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The Charleroi Monessen Bridge Is Demolished

Updated on September 16, 2011
Onlookers away the blast to send the bridge into the river below.
Onlookers away the blast to send the bridge into the river below. | Source
The Charleroi-Monessen bridge in its last moments.
The Charleroi-Monessen bridge in its last moments. | Source
The bridge is dropped to the river below.
The bridge is dropped to the river below. | Source

Bridge Dropped To Make Way For New Span

The Charleroi-Monessen Bridge is history-for now. Demolition crews have imploded the 107 year old span to as plans to rebuild it move forward.

The bridge enabled easier access between Westmoreland and Washington counties in Southwestern Pennsylvania.

The bridge was closed in late 2008 when an inspection showed severe structural deficiencies.

Work is expected to continue through the winter and be complete some time in late 2012.

When the new bridge is open, it will be named after John K. Tenner, a former Charleroi resident who was both a major league baseball player and former governor of Pennsylvania. He also served in the U.S. House of Representatives.

* * *

It was my first bridge demolition.

I arrived early and found a place a safe distance away from the heart of the action. What I found most interesting was that for every onlooker, there were at least two lost souls who didn’t know what was about to take place.

Many people I did talk to are quite anxious to see the new bridge open. Traffic has been detoured in the area for nearly three years now.

I felt more than a little nostalgia watching the aged structure in its last moments. Being a native and current resident of Charleroi, I loosely estimate having traveled the bridge thousands of times. Its location made getting through the area much quicker.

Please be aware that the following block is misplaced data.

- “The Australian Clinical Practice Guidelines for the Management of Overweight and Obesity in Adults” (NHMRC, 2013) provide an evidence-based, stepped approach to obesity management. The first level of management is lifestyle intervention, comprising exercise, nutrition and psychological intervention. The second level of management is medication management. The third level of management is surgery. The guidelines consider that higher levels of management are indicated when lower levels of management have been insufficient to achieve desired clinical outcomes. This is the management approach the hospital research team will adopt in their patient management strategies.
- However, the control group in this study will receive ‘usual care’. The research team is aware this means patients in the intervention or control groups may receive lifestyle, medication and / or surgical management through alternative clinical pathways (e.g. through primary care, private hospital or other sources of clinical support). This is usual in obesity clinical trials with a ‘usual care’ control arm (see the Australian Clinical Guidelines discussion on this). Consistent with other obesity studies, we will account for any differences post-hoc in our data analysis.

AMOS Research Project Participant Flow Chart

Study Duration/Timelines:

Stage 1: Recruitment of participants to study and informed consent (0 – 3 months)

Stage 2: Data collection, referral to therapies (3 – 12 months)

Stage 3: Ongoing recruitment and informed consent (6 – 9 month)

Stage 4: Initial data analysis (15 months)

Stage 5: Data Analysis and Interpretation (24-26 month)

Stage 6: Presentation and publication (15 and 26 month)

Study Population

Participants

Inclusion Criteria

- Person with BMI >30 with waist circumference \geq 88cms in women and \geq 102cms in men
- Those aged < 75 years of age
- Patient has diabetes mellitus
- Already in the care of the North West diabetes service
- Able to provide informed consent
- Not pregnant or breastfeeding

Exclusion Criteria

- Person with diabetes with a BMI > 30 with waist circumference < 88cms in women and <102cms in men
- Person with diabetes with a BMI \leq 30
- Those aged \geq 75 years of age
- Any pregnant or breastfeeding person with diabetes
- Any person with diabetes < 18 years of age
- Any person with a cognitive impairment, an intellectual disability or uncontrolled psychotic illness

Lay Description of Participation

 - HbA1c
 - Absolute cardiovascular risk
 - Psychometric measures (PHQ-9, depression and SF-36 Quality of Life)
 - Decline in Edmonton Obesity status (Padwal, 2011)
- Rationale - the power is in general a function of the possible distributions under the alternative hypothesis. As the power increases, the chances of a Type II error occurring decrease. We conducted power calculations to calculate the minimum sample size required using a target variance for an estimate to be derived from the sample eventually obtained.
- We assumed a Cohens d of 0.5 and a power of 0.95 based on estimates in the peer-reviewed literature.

The bridge had a design feature that some didn’t like: It was open grate. Crossing the open grates meant that if you could look down, you would see fleeting dispatches of the flowing Monongahela River below you.

The grates raised the anxieties of many. Drivers and passengers alike had to fight off or ignore the irrational message thoughts that came with actually seeing was below in the event your journey might fail. Many learned to ignore those messages and went about their business. Those who couldn’t shake the feelings made other travel arrangements.

The grates could also make traction tough. Too much traction was a problem then it would ice over quickly in the winter. It also seemed to make cars shimmy ever so slightly from right to left.

I have many memories of going places and being on the bridge. From outings to emergencies to daily routines, it seemed to rush to my mind while watching the final moments of the bridge.

I, like most of the onlookers, didn't have too much time to dwell.

Shortly before 9 a.m., without announcement, there was a bunch of flashes and an unbelievably loud blast followed by a giant black and gray cloud of smoke.

Then it was gone.

I wanted to stay and see the how the metal structure fell in the river but the blast was quite deafening and the smoke cloud was dissipating my way, so I took that as my exit cue.

Should you ever get a chance to witness a mass demolition, I suggest you be sure to stay a good distance away (which I did) and wear ear plugs (which I didn’t).

I look forward to using the new structure when it opens (hopefully) late next year.

My ears should stop ringing by then.


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